However, for your students who profess that they have no goals and no hopes, here’s a terrific workaround. This alternative will also work well with your students who say that they want to grow up to be nothing. For students who claim that they want to “nothing,” say: “Okay, but if you did want to be something, what might it be?” For students who say that they have “no idea” what they want to be when they grow up, say” “Okay, but if you did know what you want to be when you grow up, what might it be?” This strategy allows the student to hang onto their negativity and discouragement rather than be expected to somehow jettison, overlook or override those strong, long held, negative feelings. You are in effect detouring around the negativity and discouragement instead of attempting to modify it. Attempting to modify the negativity will almost always fail but this “detour around it” tactic completely avoids the distraction of a power struggle over the student’s outlook. You have now learned that very important piece of information: what the student cares about in their future, and you can immediately use that information as “salt” as described above. You will use the students’ hopes and goals to re-brand school and education as the only path to reach their dreams.
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Unexpected Motivational Strategies
Can Produce the Best Results
Straight talk about motivation often produces meager results so ditch the verbiage in favor of unexpected strategies that catch students off guard and “sneak in” your motivational message about school and education. An example of these “sideways” motivational strategies is pictured at right. It’s our Poster #328. You can read its message: “Four thirds of math students don’t think they need to learn fractions.” Depending on your students’ age and skill level, they may or may not get the joke. For students who don’t understand the poster, it will be unsettling and uncomfortable and will plant the seed that “maybe, just maybe, I will need to know fractions and math.” That is the start of motivating students. You plant the seed and keep adding more and more strategies that build on that beginning. Remember: No student is going to say: “Wow! That motivational strategy really helped me to realize how much I need math!” In fact, the opposite is more likely: students will often not let on that a motivational strategy made them think, reconsider or worry about their lack of skills, or wonder if they would be unable to get by without learning fractions, and so on. Teachers plant a seed that they don’t always get to see flower and bloom. However, when you use unexpected motivational strategies, their impact is far greater than conventional interventions like just talking to the student.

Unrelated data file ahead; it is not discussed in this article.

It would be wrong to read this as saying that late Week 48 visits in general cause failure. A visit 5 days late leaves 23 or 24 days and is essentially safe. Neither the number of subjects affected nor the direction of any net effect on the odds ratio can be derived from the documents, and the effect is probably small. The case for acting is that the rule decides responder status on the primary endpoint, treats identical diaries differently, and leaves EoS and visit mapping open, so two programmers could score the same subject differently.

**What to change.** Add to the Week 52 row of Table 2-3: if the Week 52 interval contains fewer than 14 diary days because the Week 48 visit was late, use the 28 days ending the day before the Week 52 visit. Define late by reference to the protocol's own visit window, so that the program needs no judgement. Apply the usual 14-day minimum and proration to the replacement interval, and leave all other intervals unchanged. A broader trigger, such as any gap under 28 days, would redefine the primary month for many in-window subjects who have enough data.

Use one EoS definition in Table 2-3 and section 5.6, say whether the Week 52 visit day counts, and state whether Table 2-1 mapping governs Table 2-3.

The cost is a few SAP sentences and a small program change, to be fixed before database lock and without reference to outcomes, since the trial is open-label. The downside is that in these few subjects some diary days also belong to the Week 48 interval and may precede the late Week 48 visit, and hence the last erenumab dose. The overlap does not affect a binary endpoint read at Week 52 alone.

Let Unmotivated Students Experience
Life Without Education
Teachers often wish they could somehow convince students that they will be incredibly vulnerable and terribly handicapped as adults if they lack education and skills. Here’s a dynamic way to let students experience the downsides of a poor education and missing skills. This activity requires a few props. You will need a large amount of small candies like M&MS or similar; a clean, 3′ by 5′ large table cloth or similar; and masking tape. Place the cloth on a table and scatter the candy all over it. Next, tape all of each student’s fingers together in random combinations using enough tape to seriously restrict each child’s use of their fingers for fine motor activities. Next, let one student at a time, or small groups of students, attempt to pick up and eat as much candy as they can in 10 seconds. Students will struggle mightily to pick up much candy and will be frustrated and impatient with their results. After each student has had a turn, discuss with the students their reactions, allowing them to emphasize how frustrating it was to try to pick up candy without full use of the fingers and hands. After students have finished venting their frustration, quietly say “Going through life without all the education you need is like trying to pick up M&Ms without use of all the fingers you need. This is what life can be like for you if you don’t get a full education.” This unexpected turn to the activity will cut through a lot of the oppositional reaction that students would have to a more straightforward, conventional approach. Students may remember this unusual activity and it can begin to chip away at the belief that “I can get by without education.”